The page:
Planning During a Divorce

Beyond the emotional complexities, high-net worth divorce comes with its own unique set of challenges. Your NewEdge Wealth team is here to help you work through this major life change by partnering closely with your divorce attorney and assembled team of advisors to help guide you every step of the way.

Here in the United States, the divorce process is run by the relevant states’ civil court system. If the parties can agree on the critical divorce issues, the process may be uncontested. However, if one or more parties does not agree, the divorce is contested which generally takes a long time to resolve and may be relatively expensive.

Critical Divorce Issues:

Dissolution of Marriage: In some states, divorcing spouses have the option of filing either a “fault-based” or “no-fault” divorce. Other states allow only no-fault divorce.

Property Allocation: Divides assets and liabilities between the parties. Property transfers pursuant to property settlement agreements are generally nontaxable events for income and gift tax purposes.

Alimony: One spouse may have a much greater earning power or asset level than the other. The spouse with greater earnings may be required by the court to pay alimony to the other spouse.

  • Under current tax law, alimony payments will no longer be deductible by the payor, nor includable in the taxable income of the payee.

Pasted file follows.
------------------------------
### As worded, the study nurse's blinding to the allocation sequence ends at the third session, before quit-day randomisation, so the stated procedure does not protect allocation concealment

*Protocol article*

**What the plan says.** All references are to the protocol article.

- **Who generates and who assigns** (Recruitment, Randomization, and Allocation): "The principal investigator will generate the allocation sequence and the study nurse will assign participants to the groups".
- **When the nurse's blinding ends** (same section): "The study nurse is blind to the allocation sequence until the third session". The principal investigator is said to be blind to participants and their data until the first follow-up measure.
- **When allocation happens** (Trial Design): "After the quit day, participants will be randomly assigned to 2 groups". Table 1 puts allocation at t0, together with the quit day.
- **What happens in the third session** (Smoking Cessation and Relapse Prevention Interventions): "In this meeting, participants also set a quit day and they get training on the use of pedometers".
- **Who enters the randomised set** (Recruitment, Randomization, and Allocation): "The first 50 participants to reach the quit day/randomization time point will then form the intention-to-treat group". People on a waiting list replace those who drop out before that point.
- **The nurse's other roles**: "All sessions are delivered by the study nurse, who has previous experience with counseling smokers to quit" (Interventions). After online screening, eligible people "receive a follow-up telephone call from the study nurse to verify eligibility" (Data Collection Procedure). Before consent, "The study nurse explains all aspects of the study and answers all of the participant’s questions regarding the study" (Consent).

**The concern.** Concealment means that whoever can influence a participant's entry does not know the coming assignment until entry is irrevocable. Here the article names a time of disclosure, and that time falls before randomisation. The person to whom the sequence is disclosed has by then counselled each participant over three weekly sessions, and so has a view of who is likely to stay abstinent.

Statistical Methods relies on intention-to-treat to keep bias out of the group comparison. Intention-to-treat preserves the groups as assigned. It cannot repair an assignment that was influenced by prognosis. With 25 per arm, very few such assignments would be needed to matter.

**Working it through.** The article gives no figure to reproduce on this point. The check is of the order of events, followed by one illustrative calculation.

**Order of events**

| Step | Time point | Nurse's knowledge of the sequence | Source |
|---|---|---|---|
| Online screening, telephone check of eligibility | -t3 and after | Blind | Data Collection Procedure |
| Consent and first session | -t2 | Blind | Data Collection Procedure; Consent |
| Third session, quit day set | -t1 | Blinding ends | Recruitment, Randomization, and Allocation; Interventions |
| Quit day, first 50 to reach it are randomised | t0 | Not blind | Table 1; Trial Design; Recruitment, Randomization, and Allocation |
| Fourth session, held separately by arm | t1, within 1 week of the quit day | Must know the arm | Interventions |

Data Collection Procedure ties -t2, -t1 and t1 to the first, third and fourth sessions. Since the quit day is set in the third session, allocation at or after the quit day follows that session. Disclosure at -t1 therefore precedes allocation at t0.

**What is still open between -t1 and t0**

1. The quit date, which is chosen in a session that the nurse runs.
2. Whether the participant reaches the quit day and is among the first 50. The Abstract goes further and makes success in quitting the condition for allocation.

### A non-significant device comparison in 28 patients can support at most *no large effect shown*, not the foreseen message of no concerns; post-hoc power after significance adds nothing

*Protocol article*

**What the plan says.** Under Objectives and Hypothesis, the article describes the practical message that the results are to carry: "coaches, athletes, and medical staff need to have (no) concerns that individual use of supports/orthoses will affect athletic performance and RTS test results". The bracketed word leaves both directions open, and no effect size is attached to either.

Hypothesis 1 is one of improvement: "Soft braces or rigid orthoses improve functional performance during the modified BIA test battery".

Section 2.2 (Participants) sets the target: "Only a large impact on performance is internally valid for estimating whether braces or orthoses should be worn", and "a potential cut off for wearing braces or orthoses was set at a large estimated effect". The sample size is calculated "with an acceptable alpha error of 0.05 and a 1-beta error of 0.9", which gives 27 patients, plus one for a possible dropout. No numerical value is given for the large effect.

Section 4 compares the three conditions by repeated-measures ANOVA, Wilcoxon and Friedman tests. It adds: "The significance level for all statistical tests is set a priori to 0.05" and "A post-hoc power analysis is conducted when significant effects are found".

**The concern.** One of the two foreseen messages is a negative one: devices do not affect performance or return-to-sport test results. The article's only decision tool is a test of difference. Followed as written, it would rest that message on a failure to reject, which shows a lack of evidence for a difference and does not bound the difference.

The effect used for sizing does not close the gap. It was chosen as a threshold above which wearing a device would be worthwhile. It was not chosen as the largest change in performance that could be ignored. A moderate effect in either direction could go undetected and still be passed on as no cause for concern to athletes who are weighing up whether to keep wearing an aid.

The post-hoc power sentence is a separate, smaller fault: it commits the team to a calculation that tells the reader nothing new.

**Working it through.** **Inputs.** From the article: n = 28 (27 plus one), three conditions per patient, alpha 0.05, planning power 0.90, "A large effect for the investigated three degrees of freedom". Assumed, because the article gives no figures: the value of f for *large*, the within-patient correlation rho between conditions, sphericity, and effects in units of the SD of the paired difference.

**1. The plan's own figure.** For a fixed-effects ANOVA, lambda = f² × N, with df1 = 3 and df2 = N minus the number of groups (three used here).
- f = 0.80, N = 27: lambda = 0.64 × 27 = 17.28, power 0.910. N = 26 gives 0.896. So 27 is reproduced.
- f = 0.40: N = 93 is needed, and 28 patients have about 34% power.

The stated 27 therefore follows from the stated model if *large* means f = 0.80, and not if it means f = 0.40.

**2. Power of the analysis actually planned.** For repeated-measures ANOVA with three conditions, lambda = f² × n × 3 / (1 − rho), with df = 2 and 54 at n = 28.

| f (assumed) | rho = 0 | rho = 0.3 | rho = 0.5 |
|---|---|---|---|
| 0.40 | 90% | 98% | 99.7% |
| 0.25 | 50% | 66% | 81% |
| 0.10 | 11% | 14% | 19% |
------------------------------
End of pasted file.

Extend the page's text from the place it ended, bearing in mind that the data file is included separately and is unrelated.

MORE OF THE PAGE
Child Custody: When a married couple has minor children, deciding who gets custody must be sorted out. The trend in recent years is that jurisdictions favor joint custody.

Child Support: When a married couple has minor children, one parent may be responsible to make payments to the custodial parent to cover some or all costs of raising the children.

  • Child support payments are generally nondeductible by payor, nor includable in taxable income of the payee.

Divorce can oftentimes feel overwhelming. Here are a few things to consider prior, during, and after the process.

Prior to Filing a Petition for Divorce:

  • Seek professional advice quickly and proactively

    • Conduct your own research and pick the attorney that is the best fit for your unique situation. An experienced high-net worth divorce attorney will likely refer you to a forensic accountant.

    • Meet with your NewEdge team and other specialized experts, such as a Certified Divorce Financial Analyst® (CDFA®), that you feel confident in and comfortable with.
  • Anticipate how your life may change during the divorce process and after

  • If applicable, review and have a professional interpret your premarital agreement

During the Divorce Procedure:

  • Consult with your divorce team before making any significant financial purchases, movements, or decisions

    • When parties file a petition for divorce or separation, a court may impose a temporary restraining order (TRO). This restraint forbids any party from making transfers or changing beneficiary designations. TROs generally remain in force until the petition is dismissed or the divorce is final.
    • While you are unlikely able to retitle assets or fund new entities, you can begin engaging with an estate planning attorney.
  • Gather appropriate documentation for necessary disclosures

    • This can be extremely cumbersome. Your NewEdge team will work with your divorce team to help get you organized. This includes gathering the necessary information needed, i.e., deeds, trust documents, account statements, business valuations, etc., and working with you to build your income and expense declaration.